Tuesday, December 29, 2009

Military Keeps Airmen Deployable Despite Sleep Apnea - Dentists Help with Treatment

An Air Force Times article reports that the Air Force is cracking down on medical waivers in response to a growing number of service members who cannot deploy.

Airmen with medical waivers will face health reviews as frequently as once a month. In the past, someone’s deployment status could go for more than a year without being updated.

So far, the stricter policy has worked. In 2006, 2.16 percent of airmen could not deploy. Today, that number is down to 0.26 percent, or roughly 760 airmen.

Obstructive sleep apnea (OSA) is one condition that restricts where airmen can deploy. But it does not prevent deployment.

Sandy conditions make it difficult to maintain breathing equipment, such as CPAP, in some parts of the world. But airmen with OSA can still deploy to other areas.

Oral appliances offer an alternative for airmen who cannot bring their CPAP machine with them on duty. Oral appliances are portable, silent and do not need electricity.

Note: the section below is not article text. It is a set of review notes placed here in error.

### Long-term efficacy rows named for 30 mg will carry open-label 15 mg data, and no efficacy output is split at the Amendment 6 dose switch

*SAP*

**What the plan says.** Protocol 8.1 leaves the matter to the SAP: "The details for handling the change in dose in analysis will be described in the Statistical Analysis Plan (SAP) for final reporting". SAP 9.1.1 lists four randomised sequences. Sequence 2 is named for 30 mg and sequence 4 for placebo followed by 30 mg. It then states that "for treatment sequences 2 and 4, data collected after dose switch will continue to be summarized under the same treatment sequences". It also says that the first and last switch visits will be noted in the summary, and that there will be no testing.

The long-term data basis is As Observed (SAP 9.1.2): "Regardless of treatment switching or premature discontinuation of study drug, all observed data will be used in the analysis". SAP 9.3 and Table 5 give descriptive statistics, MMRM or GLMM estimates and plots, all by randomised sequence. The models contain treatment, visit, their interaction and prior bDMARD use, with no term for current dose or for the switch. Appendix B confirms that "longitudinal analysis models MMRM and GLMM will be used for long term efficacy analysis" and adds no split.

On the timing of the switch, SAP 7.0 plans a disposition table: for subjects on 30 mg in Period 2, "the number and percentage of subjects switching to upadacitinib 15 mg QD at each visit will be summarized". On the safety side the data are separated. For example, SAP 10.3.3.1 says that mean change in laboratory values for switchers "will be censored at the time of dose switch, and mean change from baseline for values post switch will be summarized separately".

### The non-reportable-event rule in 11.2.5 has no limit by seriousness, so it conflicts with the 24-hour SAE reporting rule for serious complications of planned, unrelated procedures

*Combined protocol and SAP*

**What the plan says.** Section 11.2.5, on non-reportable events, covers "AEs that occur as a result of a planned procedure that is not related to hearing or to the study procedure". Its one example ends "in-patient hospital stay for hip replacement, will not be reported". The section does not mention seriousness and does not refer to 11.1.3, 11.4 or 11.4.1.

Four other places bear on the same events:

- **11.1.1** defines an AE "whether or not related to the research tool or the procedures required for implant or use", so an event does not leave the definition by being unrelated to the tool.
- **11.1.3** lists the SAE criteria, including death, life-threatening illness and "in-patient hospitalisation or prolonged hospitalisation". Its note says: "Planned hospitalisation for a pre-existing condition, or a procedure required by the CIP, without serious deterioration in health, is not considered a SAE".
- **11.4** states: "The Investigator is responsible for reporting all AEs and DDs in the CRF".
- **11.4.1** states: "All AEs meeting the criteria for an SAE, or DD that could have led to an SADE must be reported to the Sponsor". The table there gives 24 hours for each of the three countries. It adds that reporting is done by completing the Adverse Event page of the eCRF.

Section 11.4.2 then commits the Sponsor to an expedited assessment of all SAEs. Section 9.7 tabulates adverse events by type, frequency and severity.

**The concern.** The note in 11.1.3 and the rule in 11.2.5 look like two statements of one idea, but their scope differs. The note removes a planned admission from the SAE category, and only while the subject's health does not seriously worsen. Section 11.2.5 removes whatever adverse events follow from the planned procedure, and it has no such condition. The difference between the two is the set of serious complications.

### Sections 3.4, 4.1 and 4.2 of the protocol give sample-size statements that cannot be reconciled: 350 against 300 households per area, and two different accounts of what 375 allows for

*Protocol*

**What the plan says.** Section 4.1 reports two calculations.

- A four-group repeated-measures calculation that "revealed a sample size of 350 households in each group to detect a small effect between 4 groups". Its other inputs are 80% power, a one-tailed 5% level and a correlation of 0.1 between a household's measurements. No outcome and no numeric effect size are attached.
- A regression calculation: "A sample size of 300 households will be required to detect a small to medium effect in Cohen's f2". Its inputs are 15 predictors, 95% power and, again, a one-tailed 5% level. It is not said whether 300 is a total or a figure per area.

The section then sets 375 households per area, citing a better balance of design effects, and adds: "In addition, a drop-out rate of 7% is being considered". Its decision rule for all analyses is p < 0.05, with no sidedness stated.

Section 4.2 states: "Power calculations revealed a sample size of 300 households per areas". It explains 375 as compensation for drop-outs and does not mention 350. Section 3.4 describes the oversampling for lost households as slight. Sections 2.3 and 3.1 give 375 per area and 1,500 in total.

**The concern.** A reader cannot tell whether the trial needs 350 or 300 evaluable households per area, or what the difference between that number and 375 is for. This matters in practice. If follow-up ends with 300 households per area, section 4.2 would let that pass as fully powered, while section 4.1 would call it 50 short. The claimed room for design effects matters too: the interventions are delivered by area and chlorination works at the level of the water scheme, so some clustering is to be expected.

The American Academy of Sleep Medicine recommends oral appliances as an alterative to CPAP.

Oral appliance therapy is indicated for mild to moderate OSA patients if they prefer it to CPAP, cannot tolerate CPAP, or are unable to use positional therapy or weight loss to control their apnea. Oral appliances (OAs) are also recommended for severe OSA patients if they cannot tolerate CPAP.

Oral appliances look like mouth guards. They are fitted by trained dentists

Read more posts about the risks of untreated sleep apnea in the military here.

Image by Mark Poblete

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The Official Blog of the American Academy of Dental Sleep Medicine (AADSM) is intended as an information source only. Content of this blog should not be used for self-diagnosis or treatment, and it is not a substitute for medical care, which should be provided by the appropriate health care professional. If you suspect you have a sleep-related breathing disorder, such as obstructive sleep apnea (OSA), you should consult your personal physician or visit an AASM-accredited sleep disorders center. The AADSM, and the American Academy of Sleep Medicine, as the managing agent of the AADSM, assume no liability for the information contained on the Official Blog of the AADSM or for its use.